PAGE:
This decentralized, parent-driven form of schooling was how the generation of Washington, Adams, Jefferson, Hamilton, and Madison was educated. Not a single one of America’s founding fathers attended a government school. The very idea is and was anathema to a free society.
It is therefore imperative that we understand why government schools were ever established in the United States.
One thing is certain: America’s system of government schooling was not established because the extant system of private schooling was failing to educate America’s children. Quite the opposite.
American schooling in the eighteenth and nineteenth centuries was highly democratic, in the sense that virtually all children received some kind or degree of education. They did so because that’s what their parents wanted for them, thereby dispelling the calumny that parents won’t do whatever it takes to make sure their children are educated in a free-market system of education or schooling. In economic terms, the supply met the demand.
Not surprisingly, Americans educated their children to a very high degree—indeed, to such a high degree that America had the highest literacy rates of any country in the world! European visitors to the United States were astonished by the levels of education achieved in the United States. In his National Education in the United States (1812) published forty years before the introduction of government schooling, Pierre Samuel Du Pont de Nemours expressed his astonishment at the extraordinary literacy rate he saw amongst ordinary Americans.
Likewise, Alexis de Tocqueville wrote in Democracy in America that the Americans were “the most enlightened people on earth.” Even on the frontier where schools and libraries were in short supply, Tocqueville noted that one-room cabins hidden deep in the woods typically contained a copy of the Bible and multiple newspapers.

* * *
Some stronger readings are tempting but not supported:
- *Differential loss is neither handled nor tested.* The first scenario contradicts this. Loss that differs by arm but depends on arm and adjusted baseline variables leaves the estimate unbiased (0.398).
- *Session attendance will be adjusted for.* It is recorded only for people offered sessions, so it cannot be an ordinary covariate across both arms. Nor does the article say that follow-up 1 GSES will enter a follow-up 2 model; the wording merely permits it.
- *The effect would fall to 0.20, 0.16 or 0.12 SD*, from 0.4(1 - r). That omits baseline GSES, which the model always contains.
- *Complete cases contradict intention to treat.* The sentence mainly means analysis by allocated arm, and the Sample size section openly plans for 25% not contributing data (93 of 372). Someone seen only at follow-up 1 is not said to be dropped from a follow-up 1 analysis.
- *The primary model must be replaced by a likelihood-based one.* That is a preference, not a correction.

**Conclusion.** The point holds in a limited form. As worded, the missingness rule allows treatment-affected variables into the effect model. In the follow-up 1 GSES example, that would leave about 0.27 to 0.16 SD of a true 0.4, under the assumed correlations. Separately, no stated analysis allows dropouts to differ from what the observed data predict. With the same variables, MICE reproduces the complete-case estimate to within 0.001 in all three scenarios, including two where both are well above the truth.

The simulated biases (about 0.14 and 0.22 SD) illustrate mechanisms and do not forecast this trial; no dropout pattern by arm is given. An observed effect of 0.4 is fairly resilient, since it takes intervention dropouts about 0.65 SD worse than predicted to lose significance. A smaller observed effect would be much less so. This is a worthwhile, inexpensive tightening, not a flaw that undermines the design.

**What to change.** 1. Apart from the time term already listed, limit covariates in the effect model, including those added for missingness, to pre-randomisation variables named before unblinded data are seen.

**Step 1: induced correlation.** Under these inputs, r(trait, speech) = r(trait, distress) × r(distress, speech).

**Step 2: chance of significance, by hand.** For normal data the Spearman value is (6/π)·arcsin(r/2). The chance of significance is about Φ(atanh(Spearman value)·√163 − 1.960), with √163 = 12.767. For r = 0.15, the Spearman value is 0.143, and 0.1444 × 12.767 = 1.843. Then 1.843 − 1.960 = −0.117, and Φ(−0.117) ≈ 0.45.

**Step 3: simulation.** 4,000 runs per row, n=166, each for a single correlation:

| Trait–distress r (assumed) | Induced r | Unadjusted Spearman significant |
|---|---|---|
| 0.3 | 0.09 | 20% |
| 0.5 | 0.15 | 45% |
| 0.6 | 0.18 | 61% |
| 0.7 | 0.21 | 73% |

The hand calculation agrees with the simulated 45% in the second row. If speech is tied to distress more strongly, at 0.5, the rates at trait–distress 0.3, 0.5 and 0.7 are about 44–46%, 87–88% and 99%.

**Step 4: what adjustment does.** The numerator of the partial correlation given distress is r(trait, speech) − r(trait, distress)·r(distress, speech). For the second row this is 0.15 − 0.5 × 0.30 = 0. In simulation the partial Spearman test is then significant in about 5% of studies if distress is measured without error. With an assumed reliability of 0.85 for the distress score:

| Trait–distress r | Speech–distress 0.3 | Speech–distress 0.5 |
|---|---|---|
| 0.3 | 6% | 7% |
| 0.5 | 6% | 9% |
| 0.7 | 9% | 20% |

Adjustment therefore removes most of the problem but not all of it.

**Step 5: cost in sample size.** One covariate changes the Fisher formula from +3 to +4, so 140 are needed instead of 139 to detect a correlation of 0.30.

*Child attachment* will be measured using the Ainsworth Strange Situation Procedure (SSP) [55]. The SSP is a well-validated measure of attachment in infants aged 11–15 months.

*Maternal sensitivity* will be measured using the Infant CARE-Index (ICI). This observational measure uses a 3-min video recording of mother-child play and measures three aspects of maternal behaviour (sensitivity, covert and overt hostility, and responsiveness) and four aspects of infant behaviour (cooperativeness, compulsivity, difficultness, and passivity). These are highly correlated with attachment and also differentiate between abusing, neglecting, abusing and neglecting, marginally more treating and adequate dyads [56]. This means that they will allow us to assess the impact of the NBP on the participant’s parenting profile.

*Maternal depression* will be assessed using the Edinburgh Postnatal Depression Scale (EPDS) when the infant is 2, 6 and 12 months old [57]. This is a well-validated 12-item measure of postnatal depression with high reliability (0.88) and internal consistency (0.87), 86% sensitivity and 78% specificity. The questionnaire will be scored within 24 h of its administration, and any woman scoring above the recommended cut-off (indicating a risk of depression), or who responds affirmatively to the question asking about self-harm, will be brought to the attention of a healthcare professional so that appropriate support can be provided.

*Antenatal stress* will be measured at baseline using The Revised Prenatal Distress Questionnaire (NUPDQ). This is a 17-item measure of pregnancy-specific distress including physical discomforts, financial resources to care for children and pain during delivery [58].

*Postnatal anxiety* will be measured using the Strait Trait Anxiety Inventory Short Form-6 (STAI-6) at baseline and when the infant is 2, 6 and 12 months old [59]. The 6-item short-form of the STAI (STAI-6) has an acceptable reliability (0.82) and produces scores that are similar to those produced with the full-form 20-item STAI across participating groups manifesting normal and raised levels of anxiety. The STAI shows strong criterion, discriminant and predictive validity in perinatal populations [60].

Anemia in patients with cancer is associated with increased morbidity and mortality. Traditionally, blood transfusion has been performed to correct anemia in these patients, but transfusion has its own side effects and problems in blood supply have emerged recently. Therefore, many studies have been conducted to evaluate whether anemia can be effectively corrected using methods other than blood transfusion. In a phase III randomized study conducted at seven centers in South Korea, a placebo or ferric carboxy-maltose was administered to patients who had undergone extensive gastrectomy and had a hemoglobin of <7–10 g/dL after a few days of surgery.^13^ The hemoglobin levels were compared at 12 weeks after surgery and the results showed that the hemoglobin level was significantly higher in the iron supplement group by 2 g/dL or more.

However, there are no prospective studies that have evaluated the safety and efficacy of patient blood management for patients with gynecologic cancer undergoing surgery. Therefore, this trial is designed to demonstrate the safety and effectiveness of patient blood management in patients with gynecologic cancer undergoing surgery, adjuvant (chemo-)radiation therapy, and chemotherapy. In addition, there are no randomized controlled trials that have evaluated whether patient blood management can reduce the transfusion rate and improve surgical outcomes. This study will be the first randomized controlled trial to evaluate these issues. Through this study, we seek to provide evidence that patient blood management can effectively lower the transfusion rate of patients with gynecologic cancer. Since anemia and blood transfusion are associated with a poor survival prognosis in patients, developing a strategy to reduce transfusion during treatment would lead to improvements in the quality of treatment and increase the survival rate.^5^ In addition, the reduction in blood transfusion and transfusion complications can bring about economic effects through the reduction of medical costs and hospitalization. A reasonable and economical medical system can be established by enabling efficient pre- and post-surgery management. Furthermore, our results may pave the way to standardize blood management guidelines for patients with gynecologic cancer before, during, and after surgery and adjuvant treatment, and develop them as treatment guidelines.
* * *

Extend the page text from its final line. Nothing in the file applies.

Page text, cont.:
All of this was achieved without government schools.
And then, everything changed.
Government Schooling Comes to America
America’s experiment with universal compulsory education (i.e., government schooling), which began in earnest in the years immediately before the Civil War and picked up steam in the postbellum period, was created with different purposes in mind than just teaching children the Three R’s and a body of historical, moral, and literary knowledge to help them live productive, self-governing lives.
The early proponents of government schooling in nineteenth-century America imagined new and different goals for educating children. The advocates for forced schooling took the highly authoritarian, nineteenth-century Prussian model as their beau idéal.
The leading proponent of government schooling in Prussia and the man from whom the Americans learned the most was the philosopher Johann Fichte (1762-1814), who, in his Addresses to the German Nation (1807), called for “a total change of the existing system of education” in order to preserve “the existence of the German nation.” The goal of this new education system was to “mould the Germans into a corporate body, which shall be stimulated and animated in all its individual members by the same interest.” This new national system of education, Fichte argued, must apply “to every German without exception” and every child must be taken from parents and “separated altogether from the community.” Fichte recommended that the German schools “must fashion [the student], and fashion him in such a way that he simply cannot will otherwise than you wish him to will,” so that the pupil might go “forth at the proper time as a fixed and unchangeable machine.” Children should therefore be taught “a love of order” and the “system of government must be arranged in such a way that the individual must . . . work and act, for the sake of the community.”
The highest purpose of Prussian education was summed up by one of its later proponents, Franz de Hovre:
The prime fundamental of German education is that it is based on a national principle. Kulture is the great capital of the German nation. . . . A fundamental feature of German education; Education to the State, Education for the State, Education by the State. The Volkschule is a direct result of a national principle aimed at the national unity. The State is the supreme end in view.